Machine learning method predicts nanoparticle structure
New distance-based machine learning methods, developed in the University of Jyväskylä, have been found to be capable of predicting structures and atomic dynamics of nanoparticles reliably. Described in The Journal of Physical Chemistry, the methods are said to be significantly faster than traditional simulation methods used for nanoparticle research and will facilitate more efficient explorations of particle–particle reactions and particles’ functionality in their environment.
The new methods were applied to ligand-stabilised metal nanoparticles, which have been long studied at the University of Jyväskylä’s Nanoscience Center. Last year, the researchers published a method that is able to successfully predict binding sites of the stabilising ligand molecules on the nanoparticle surface. Now, a new tool has been created that can reliably predict potential energy based on the atomic structure of the particle, without the need to use numerically heavy electronic structure computations. The tool facilitates Monte Carlo simulations of the atom dynamics of the particles at elevated temperatures.
Potential energy of a system is a fundamental quantity in computational nanoscience, since it allows for quantitative evaluations of a system’s stability, rates of chemical reactions and strengths of interatomic bonds. Ligand-stabilised metal nanoparticles have many types of interatomic bonds of varying chemical strength, and traditionally the energy evaluations have been done by using the so-called density functional theory (DFT) that often results in numerically heavy computations requiring the use of supercomputers. This has precluded efficient simulations to understand nanoparticles’ functionalities, eg, as catalysts, or interactions with biological objects such as proteins, viruses or DNA. Machine learning methods, once trained to model the systems reliably, can speed up the simulations by several orders of magnitude.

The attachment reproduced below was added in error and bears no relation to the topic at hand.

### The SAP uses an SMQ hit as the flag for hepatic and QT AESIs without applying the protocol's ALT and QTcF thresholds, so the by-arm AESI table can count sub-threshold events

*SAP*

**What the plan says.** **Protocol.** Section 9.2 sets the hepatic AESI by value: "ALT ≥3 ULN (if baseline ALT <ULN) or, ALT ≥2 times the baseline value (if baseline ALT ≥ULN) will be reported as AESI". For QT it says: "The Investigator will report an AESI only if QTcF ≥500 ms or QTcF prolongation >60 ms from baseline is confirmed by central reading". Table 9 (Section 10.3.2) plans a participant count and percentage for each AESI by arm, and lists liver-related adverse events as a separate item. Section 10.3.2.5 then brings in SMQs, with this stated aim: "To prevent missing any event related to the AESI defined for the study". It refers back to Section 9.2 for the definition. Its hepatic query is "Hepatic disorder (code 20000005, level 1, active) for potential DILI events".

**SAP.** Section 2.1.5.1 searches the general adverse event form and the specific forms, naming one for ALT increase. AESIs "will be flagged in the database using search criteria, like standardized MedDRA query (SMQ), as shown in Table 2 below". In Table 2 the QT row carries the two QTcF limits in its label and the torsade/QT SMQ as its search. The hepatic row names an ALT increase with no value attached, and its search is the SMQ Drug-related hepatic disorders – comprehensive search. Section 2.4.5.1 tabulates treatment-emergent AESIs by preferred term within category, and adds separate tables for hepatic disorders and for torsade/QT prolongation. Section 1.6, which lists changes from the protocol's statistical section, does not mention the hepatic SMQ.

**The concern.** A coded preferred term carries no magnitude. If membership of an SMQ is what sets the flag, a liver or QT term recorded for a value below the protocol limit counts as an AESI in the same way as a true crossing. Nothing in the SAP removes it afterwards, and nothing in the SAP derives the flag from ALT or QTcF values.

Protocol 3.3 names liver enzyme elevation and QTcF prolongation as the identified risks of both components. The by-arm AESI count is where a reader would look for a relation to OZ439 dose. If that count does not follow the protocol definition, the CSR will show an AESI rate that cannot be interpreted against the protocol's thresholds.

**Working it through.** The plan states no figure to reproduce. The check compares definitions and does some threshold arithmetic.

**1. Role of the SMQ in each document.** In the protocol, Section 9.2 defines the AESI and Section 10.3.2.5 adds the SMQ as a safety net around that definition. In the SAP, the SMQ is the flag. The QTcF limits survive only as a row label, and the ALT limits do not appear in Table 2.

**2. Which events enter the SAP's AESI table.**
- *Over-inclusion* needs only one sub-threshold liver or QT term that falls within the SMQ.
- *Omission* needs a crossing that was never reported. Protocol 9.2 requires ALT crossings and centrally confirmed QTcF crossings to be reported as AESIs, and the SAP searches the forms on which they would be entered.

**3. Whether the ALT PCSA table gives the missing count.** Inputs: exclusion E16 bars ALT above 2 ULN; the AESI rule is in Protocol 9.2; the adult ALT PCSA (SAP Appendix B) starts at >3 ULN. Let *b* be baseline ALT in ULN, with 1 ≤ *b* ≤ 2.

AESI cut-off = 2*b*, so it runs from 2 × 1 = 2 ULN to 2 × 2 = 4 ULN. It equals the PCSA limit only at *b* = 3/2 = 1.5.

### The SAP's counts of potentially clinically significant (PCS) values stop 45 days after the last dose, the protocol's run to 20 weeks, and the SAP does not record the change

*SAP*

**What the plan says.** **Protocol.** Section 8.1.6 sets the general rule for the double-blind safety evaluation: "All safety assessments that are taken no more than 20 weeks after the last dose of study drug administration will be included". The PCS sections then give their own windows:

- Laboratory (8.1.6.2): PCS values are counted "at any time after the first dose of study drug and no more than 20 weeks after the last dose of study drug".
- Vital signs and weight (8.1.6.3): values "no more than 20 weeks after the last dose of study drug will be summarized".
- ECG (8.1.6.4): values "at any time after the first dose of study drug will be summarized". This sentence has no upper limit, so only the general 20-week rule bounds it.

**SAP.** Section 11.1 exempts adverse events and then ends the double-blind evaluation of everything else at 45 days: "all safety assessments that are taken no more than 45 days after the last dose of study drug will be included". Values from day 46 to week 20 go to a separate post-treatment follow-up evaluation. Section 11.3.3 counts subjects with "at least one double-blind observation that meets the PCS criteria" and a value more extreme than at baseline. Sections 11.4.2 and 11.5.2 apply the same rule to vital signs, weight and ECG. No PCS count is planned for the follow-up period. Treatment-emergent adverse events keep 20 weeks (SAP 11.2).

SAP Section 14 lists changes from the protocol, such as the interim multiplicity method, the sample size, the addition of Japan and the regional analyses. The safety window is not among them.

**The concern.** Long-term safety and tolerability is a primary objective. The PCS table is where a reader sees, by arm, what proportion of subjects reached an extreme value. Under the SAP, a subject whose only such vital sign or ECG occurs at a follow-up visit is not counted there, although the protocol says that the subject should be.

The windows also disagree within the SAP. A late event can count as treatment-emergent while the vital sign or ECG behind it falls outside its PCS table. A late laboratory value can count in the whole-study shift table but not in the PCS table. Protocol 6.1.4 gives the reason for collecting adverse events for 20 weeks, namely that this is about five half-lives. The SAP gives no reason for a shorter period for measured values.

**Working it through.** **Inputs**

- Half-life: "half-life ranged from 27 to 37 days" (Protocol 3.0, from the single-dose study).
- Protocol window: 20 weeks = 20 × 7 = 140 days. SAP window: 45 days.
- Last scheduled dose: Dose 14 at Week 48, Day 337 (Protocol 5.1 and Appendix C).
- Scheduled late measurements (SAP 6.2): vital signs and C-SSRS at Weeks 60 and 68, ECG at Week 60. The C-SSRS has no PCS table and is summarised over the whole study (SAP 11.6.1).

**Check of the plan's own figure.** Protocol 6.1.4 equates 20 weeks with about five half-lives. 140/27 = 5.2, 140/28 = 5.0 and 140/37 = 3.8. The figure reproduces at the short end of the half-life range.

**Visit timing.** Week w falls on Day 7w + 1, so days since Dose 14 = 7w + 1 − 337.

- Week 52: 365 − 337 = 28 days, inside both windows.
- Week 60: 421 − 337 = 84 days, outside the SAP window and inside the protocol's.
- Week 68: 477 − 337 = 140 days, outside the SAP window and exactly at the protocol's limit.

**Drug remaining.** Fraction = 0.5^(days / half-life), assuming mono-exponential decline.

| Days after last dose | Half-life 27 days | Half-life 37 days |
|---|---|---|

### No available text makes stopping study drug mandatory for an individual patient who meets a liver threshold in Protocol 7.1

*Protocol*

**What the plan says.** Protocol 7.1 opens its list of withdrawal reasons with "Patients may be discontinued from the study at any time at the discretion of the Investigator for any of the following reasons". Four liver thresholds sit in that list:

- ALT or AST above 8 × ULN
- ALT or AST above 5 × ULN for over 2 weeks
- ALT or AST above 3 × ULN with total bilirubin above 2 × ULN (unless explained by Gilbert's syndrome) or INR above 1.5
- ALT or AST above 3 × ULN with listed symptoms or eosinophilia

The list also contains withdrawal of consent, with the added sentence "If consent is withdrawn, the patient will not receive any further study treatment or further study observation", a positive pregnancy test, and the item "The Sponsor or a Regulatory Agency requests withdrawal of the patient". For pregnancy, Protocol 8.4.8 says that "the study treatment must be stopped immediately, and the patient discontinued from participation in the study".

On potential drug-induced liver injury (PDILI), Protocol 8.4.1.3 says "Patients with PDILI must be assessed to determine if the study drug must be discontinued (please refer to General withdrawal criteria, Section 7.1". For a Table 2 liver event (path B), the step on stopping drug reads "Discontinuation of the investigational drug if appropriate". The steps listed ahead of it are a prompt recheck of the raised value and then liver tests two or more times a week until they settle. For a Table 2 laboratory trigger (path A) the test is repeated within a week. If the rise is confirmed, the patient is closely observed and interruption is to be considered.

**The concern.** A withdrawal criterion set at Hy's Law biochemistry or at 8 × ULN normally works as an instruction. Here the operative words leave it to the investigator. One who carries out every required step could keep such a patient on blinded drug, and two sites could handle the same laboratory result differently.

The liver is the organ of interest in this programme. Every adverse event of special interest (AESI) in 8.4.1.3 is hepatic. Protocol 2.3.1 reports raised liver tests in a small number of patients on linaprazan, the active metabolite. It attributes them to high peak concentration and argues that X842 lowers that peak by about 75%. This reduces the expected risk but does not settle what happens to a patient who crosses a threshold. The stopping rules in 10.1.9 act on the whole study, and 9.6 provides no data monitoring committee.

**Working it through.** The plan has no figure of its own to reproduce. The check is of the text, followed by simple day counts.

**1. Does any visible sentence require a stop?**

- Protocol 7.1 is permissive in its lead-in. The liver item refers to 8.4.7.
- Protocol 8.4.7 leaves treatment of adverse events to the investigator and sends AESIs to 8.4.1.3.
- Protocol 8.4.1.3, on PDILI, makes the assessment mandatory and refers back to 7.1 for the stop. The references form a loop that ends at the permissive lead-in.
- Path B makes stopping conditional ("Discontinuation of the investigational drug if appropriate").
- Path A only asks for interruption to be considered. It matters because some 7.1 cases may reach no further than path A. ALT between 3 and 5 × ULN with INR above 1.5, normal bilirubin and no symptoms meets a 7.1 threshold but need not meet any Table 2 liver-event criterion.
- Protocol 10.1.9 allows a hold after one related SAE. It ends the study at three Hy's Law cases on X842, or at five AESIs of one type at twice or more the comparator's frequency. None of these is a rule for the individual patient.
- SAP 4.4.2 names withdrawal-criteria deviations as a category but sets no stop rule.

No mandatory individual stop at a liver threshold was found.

The researchers used the potential energies predicted by the machine learning method to simulate the atomic dynamics of thiol-stabilised gold nanoparticles; the results were in agreement with the simulations performed by using the density functional theory. The method allowed simulations to be run on a laptop or desktop in a timescale of a few hours, while the reference DFT simulations took days in a supercomputer and used simultaneously hundreds or even thousands of computer cores. The speed-up will allow long-time simulations of the particles’ structural changes and particle–particle reactions at elevated temperatures.
The distance-based machine learning method describes each momentary atomic configuration of a nanoparticle by calculating a so-called descriptor, and compares distances between descriptors in a multidimensional numerical space. By using correlations to a training set created by the reference DFT simulations, the potential energy can be predicted. This approach, used now for the first time in nanoparticle research, is simpler and more transparent than traditionally used neural networks.
“It is extremely motivating that we can reduce the computational load from running simulations in supercomputers to running them with similar quality in a laptop or a home PC,” said PhD student Antti Pihlajamäki, lead author of the study.
“In the next phase, our target is to generalise the method to work well for nanoparticles of many different sizes and chemical compositions,” added Professor Hannu Häkkinen, who coordinated the study. “We will still need supercomputers to generate enough high-quality data to train the machine learning algorithm, but we hope that in the future we can move to use these new methods primarily to studies of nanoparticle functionality in complicated chemical environments.”
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